The Business Value Potential in Self Service Data Blending

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David Triggs

Dean Stoecker 2When we think about creating value with big data and analytics the focus is mostly around the work of data scientists and analytics professionals. Of course a variety of business and domain expertise is also needed, and the business and domain experts frequently are just as interested in better understanding the data as the data scientists and analytics professionals, and they are often the ones with the most perceptive insights to offer. This can lead to frequent requests for reports, dashboards, and visualizations that can burden even the most capable analytics professional, and worse potentially result in their being perceived as a roadblock to creating business value. As a result, especially in medium and larger organizations, it is now more important than ever to provide effective self-serve access to data visualisation and basic analytics for business and domain experts who may not have the time or technical expertise to extract the data from different systems themselves.

Providing self service access to reports and visualization capability to LOB (Line of Business) has been one of the factors in the success of software companies like Tableau and Qlik, but based on survey results quoted by Alteryx CEO Dean Stoecker, 40% of organisations have 5-10 data sources for any analytic workflow while only 6% have data all in the one place. So mostly data blending is needed before Tableau or Qlik can provide self-service reporting or visualization to business analysts and other business domain experts.

Stoecker argued this was a factor in the continued extensive use of Excel for data blending and analysis among business analysts and others outside the IT organization. He argues there are two problems with this, first Excel is brittle when used in this way as it is easy for errors to creep into the data manipulation, but more importantly it is time consuming, resulting in significant opportunity cost.

How significant? Stoecker points to the experience at Home Depot. With $76 billion revenue, 300,000 employees, and 2,200 stores, Assortment Planning required analysis of around 169,000 distinct items or SKUs. The huge number of permutations made this a difficult problem and even after Home Depot had spent millions of dollars on custom systems they could only effectively analyse a small fraction of these SKUs. Over one weekend Charles Coleman, an analyst in Assortment Planning at Home Depot, downloaded a 14 day trial copy of Alteryx and started to solve the problem himself. In around 30 days he had ingested all the required data, and went on to achieve a 2-4% increase in top line sales and $177 million in gross margin improvement; in addition to being named employee of the year. Stoecker says this rapid time to value is not unusual, and claimed 92% of customers saw time to value in a few days.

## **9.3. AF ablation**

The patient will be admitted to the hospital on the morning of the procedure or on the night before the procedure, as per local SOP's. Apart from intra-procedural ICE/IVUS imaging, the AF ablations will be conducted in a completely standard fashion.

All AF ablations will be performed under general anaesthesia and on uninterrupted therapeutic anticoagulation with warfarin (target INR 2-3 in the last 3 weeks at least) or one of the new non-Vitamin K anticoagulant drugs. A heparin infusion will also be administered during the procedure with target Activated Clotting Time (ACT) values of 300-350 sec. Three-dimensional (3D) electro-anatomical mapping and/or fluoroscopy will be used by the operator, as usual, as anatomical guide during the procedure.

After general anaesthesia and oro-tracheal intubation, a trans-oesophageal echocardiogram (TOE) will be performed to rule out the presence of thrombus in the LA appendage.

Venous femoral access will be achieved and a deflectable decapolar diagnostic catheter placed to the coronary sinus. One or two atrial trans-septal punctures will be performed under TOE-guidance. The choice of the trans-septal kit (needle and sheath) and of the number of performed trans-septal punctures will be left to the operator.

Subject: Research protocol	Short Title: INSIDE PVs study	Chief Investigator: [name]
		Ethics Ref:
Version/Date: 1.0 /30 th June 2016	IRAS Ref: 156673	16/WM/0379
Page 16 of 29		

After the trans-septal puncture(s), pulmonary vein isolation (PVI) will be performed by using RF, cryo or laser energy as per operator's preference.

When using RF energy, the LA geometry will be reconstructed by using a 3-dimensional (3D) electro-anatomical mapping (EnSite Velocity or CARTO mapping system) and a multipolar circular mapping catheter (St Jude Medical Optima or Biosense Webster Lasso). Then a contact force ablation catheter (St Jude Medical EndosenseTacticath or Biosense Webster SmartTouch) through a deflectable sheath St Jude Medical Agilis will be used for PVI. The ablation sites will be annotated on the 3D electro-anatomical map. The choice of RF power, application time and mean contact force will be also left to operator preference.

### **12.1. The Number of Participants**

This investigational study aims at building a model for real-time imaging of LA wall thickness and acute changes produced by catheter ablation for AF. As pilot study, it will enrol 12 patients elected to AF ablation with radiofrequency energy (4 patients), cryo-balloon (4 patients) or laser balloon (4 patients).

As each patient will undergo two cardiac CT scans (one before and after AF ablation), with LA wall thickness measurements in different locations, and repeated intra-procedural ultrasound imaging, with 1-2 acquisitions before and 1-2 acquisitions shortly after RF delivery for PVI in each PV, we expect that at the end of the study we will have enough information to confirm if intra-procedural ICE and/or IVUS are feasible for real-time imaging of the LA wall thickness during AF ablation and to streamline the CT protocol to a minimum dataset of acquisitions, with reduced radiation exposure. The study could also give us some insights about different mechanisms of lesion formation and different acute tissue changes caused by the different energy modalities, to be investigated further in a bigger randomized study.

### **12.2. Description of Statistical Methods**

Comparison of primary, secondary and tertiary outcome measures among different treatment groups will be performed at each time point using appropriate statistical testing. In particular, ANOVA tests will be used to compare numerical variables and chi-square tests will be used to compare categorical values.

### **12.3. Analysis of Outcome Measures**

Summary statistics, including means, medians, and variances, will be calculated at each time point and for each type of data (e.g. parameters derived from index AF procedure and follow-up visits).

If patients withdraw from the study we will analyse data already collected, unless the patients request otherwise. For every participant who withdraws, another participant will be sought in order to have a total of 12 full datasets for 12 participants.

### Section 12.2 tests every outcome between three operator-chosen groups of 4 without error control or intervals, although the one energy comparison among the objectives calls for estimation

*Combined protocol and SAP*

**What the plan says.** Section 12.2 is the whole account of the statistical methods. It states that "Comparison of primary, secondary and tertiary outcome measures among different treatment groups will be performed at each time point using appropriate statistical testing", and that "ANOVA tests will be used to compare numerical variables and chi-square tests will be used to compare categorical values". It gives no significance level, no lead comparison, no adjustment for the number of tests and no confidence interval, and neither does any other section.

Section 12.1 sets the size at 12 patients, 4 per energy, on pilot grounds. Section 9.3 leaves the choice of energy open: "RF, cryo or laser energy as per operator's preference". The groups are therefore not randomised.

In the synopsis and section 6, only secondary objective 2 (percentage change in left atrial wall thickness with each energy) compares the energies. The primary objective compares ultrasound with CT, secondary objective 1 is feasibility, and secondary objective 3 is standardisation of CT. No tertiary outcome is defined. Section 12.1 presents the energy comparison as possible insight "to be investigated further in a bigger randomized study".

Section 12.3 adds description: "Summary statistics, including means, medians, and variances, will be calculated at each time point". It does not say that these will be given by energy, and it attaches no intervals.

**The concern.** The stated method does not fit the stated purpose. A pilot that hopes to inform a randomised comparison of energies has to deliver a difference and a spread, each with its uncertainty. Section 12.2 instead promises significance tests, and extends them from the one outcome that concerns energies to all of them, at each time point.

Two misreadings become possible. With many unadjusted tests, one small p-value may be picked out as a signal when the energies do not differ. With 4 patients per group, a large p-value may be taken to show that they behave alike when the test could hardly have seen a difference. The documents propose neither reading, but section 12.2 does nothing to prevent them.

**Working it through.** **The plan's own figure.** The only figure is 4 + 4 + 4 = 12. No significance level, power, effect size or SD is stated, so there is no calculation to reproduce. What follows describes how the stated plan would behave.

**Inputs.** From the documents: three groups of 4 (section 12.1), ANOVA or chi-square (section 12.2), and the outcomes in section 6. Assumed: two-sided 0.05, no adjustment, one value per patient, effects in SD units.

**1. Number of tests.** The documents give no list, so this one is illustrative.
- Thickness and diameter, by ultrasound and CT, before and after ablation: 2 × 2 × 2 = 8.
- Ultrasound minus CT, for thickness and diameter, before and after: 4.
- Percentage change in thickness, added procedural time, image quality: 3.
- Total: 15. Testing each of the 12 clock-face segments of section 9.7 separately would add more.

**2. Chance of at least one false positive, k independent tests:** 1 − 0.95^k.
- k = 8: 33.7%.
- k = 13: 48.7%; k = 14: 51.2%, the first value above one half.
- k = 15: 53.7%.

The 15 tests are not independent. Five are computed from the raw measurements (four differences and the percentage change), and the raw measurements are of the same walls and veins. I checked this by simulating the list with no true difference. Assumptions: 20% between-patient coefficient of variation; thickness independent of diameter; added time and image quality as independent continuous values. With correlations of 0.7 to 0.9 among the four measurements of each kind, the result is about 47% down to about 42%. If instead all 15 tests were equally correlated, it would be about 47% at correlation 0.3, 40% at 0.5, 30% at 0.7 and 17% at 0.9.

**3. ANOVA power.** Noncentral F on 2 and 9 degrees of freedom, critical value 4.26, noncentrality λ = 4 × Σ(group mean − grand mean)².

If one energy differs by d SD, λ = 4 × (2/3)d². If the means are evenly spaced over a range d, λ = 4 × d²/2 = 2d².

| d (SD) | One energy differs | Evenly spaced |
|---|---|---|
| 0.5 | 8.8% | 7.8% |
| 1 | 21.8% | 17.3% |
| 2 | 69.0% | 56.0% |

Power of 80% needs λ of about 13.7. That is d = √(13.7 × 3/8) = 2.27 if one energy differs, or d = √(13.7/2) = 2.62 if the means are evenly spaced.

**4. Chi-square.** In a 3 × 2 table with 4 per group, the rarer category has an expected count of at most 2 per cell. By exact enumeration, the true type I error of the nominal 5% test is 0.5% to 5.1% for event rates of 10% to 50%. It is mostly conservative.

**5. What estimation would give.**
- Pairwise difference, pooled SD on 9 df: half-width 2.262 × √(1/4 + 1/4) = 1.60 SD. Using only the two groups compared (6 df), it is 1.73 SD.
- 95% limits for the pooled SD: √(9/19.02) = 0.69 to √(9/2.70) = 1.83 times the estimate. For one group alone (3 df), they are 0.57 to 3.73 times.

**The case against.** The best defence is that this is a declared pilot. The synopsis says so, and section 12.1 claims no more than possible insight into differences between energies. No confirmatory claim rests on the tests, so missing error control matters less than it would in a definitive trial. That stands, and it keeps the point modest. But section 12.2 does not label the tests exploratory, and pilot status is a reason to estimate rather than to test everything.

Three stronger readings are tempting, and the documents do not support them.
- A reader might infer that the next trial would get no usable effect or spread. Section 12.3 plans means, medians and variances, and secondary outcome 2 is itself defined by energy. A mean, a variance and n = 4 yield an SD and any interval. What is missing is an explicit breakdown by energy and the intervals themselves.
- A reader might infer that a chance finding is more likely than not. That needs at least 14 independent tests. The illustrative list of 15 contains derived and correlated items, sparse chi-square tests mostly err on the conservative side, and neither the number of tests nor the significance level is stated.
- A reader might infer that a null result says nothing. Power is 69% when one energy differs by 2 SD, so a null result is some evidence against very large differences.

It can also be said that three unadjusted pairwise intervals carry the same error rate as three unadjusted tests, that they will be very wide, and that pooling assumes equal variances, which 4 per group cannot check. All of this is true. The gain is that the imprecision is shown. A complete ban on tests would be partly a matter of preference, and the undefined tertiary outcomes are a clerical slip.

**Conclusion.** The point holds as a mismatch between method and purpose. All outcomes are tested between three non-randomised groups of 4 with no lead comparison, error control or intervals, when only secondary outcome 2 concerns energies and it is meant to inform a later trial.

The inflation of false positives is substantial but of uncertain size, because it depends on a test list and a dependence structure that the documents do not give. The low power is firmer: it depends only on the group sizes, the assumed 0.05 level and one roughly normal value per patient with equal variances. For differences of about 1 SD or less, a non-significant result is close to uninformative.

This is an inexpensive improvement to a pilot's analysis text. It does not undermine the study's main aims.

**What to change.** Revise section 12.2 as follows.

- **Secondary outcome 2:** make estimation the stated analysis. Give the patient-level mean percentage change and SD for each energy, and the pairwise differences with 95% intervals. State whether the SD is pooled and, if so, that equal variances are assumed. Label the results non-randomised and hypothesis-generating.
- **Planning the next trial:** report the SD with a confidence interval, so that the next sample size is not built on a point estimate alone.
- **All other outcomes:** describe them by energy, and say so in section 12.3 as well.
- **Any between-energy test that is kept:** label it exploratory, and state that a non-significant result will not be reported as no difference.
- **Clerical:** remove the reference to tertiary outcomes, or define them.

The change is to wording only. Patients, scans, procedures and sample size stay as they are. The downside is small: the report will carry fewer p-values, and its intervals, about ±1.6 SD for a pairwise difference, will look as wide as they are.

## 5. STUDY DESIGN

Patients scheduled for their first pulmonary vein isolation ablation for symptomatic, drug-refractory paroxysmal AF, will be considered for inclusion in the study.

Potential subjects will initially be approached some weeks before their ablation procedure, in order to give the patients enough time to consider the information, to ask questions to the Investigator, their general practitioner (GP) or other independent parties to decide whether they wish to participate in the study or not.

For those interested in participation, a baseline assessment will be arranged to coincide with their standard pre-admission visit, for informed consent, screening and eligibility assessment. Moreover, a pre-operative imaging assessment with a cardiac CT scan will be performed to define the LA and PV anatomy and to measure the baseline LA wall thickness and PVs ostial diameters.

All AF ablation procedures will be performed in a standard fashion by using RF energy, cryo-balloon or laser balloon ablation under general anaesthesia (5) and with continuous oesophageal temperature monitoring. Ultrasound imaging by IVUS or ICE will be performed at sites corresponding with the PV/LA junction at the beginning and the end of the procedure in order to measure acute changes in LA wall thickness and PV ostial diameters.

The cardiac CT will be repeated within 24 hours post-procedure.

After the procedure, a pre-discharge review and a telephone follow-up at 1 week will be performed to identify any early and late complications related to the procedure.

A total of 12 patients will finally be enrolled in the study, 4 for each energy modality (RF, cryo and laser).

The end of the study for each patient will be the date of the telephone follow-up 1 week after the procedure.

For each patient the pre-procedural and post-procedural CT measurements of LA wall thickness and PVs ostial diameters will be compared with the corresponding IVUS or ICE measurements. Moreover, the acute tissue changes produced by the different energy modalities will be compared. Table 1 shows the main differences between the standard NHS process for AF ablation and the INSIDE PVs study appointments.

At Home Depot Coleman may well have had the skills to access most of the data, given sufficient time and access. In fact survey data mentioned by Stoecker indicate lacking skills is only a barrier for 18% of respondents, 52% sited too many tools, 37% have to wait for other people, and 30% can't access the required data. This is a significant issue for not only business analysts and other business domain experts, but also for data scientists and analytics professionals. One of the secrets of getting value from data is that its generally not having the best algorithm but rather the best data; and this is often also the most time consuming part of the process. Most enterprises have huge and growing amounts of data - the challenge is finding the best data for an often long and growing list of questions for which the business values answers. Success requires being able to quickly blend a range of data, firstly by business and domain experts to gain the initial insights from the data, without being dependent on others for data integration, and then secondly by data scientists and analytics professionals to blend the required data in the limited time they have available for each analysis.

Even before being directly represented in Australia Alteryx has been successful in the Australian market, with over 50 Alteryx customers in Australia; including Bunnings, a business similar to Home Depot, who have used Alteryx for the past 3 years. Alteryx also fits well with the trend, seen globally including in Australia, to shift workloads to the cloud. For example Amaysim, a Mobile Virtual Network Operator (MVNO) with 700k customers across Australia, but only 3 people in their BI team, deliver the analytics their business needs through an AWS hosted solution based on Redshift with Alteryx and Tableau. Amaysim BI Manager Adrian Loong says the solution has delivered speed in solution implementation, for example implementing a financial audit workflow in 2-3 days when the team were still new to Alteryx. The solution has also helped deliver self service access to information with all their management team on Tableau. In addition it has also assisted the BI team by helping collaboration between different Amaysim teams and building trust in analytics results through better visibility into the analytics analysis, including helping in collaboratively building workflows.

This is why, despite Alteryx being perhaps best known for expertise in spatial analytics, and also having capabilities for predictive analytics, that CEO Stoecker is focused on the opportunity to apply Alterix’s drag-and-drop interface to data blending to support the capability of self-service service data exploration and visualization tools like Tableau, especially for business analysts and other LOB domain experts; but also to speed exploration by data scientists and analytics professionals.


David Triggs, CTO, BigInsights

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